London's East End: A Short Encyclopedia
Owing to a variety of reasons, a number of entries in London's East End: A Short Encyclopedia (under contract, McFarland) that were initially assigned have now become available. I am currently look for writers in a number of different categories, including people, film and literature, architecture, periodicals, major events, television, music, and art. Entries range from 50-2000 words with most following on the lower end of the spectrum. Interested individuals are urged to contact the editor for a contents list and style guide. A description of the encyclopedia appears below. Established scholars, early career researchers, and advanced graduate students—those who, in a US context, have passed their qualifying exams—are welcome.
From the transient street art of Banksy and Pablo Delgado to the exhibitions of Doreen Fletcher and Gilbert and George; from the novels of Charles Dickens and Monica Ali to televisual series produced by the BBC and ITV; and from early eighteenth-century churches designed by Nicholas Hawksmoor to twenty-first century skyscrapers conceived by Norman Foster, the East End is an iconic area of London.
In the span of four hundred years, the region to the east of the Tower of London, and north of the River Thames, has undergone a series of transformations. In the sixteenth century, it was arable land with a few dispersed villages. By the nineteenth century, it was one of Europe’s worst urban slums and an object of investigation for literary writers, social scientists, philanthropists, Salvationists, and journalists with a bent for the sensational. Today, owing to gentrification, the area includes neighborhoods of great affluence—chic restaurants, exclusive retail shops, and some of London’s most expensive real estate—alongside boroughs of extraordinarily straitened circumstances, where life expectancy is some fifteen years lower. As it has evolved, London’s East End has served as the birthplace of radical political and social movements and as the principal site for a variety of diasporic communities: French Huguenots, fleeing religious persecution; Jews, escaping the pogroms in Eastern Europe and Russia; and Bengali Muslims, driven from their homeland by conflict and famine.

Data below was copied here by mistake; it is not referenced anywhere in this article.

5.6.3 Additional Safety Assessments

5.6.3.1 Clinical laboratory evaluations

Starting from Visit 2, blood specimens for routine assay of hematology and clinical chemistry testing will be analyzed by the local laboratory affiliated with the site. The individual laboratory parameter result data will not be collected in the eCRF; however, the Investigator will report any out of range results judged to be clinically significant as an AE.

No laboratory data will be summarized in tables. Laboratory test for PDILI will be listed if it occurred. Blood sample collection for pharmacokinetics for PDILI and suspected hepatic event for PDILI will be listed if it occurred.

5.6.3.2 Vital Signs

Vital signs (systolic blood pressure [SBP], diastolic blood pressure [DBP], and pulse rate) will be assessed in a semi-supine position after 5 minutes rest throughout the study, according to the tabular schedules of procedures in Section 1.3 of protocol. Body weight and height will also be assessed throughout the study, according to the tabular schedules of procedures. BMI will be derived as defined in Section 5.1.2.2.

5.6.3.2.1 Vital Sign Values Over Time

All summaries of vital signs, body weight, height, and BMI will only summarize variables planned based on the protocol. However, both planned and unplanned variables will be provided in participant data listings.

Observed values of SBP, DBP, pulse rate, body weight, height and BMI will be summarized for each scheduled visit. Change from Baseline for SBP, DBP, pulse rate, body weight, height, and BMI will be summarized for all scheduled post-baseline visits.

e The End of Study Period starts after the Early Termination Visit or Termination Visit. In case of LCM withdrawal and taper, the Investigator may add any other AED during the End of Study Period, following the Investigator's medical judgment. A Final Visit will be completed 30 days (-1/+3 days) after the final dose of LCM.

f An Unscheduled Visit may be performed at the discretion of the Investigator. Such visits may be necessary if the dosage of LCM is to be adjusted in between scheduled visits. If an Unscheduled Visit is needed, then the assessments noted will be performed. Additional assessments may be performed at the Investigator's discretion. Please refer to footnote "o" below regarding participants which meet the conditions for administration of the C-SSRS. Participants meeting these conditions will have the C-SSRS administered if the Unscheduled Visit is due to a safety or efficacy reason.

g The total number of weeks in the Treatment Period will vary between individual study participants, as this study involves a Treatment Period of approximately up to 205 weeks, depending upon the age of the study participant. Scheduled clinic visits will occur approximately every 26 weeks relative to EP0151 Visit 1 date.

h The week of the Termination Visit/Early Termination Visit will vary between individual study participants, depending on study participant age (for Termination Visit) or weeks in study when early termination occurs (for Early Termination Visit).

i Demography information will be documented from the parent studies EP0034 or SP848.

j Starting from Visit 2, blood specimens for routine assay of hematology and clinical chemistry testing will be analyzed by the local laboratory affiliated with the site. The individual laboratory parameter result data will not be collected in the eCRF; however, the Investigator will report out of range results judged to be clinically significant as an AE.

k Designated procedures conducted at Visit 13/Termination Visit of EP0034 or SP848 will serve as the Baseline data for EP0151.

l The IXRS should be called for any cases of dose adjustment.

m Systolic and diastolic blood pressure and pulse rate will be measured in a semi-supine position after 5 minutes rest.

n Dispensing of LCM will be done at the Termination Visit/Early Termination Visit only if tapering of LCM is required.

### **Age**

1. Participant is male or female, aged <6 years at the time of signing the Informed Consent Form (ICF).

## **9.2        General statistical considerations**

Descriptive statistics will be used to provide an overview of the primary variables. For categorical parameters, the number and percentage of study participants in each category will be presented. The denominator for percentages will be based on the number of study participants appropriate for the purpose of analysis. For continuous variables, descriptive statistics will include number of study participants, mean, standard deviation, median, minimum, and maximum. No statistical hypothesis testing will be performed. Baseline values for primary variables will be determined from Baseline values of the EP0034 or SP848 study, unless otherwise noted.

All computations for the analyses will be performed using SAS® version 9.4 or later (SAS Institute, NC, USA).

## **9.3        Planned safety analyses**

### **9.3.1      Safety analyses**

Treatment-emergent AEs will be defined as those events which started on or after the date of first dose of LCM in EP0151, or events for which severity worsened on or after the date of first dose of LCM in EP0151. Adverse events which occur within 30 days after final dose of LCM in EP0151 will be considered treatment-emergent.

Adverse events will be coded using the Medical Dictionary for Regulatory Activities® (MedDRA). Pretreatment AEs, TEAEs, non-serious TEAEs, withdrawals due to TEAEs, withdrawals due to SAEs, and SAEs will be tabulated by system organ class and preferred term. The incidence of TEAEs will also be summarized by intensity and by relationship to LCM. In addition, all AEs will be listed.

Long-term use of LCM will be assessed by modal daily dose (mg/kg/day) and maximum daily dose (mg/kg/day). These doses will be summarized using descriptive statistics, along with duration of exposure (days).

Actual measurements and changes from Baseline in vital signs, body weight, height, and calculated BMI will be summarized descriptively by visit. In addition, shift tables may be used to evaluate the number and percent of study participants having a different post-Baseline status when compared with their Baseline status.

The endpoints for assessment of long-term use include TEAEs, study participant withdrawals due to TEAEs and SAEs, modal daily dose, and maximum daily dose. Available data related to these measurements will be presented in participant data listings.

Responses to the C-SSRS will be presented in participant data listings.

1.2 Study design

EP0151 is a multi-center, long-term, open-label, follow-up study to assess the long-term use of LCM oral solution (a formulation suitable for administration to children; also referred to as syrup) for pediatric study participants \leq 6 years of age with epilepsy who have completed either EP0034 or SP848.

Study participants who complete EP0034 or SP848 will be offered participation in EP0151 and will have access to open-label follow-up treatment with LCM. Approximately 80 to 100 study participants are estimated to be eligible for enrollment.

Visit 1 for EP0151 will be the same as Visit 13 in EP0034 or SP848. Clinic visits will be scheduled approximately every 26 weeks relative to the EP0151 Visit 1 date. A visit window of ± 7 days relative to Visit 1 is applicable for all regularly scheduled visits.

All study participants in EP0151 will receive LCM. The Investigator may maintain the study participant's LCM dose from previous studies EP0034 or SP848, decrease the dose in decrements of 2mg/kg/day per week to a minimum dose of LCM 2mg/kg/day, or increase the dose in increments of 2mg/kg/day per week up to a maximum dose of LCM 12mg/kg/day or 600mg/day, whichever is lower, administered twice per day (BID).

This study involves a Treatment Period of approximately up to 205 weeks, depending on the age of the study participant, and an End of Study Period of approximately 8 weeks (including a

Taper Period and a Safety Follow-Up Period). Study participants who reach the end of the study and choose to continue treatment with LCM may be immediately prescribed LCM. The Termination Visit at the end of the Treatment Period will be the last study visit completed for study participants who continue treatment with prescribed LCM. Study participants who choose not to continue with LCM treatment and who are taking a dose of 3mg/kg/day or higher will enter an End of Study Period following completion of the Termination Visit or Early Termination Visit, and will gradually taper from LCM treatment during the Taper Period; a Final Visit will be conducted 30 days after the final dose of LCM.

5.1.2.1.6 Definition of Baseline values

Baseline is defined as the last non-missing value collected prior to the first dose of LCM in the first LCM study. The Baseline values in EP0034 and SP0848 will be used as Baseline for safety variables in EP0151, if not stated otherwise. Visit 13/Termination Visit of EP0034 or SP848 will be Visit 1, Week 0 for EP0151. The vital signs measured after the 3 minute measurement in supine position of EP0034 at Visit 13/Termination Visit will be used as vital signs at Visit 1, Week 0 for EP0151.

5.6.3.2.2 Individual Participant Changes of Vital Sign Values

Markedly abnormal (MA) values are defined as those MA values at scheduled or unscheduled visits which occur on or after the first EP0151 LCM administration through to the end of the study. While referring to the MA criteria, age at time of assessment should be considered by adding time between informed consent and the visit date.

Although the East End has attracted significant scholarly interest from a wide array of disciplines, there is no comprehensive guide to its social and cultural history. Through alphabetically organized, short but incisive and insightful cross-referenced entries, London’s East End: A Short Encyclopedia will serve as a foundational reference work with sections on the area’s art, architecture, politics, significant personages and places, literature, music, and film. The volume is under contract with McFarland, a leading independent publisher of academic books. Contact: Kevin A. Morrison (email@example.com).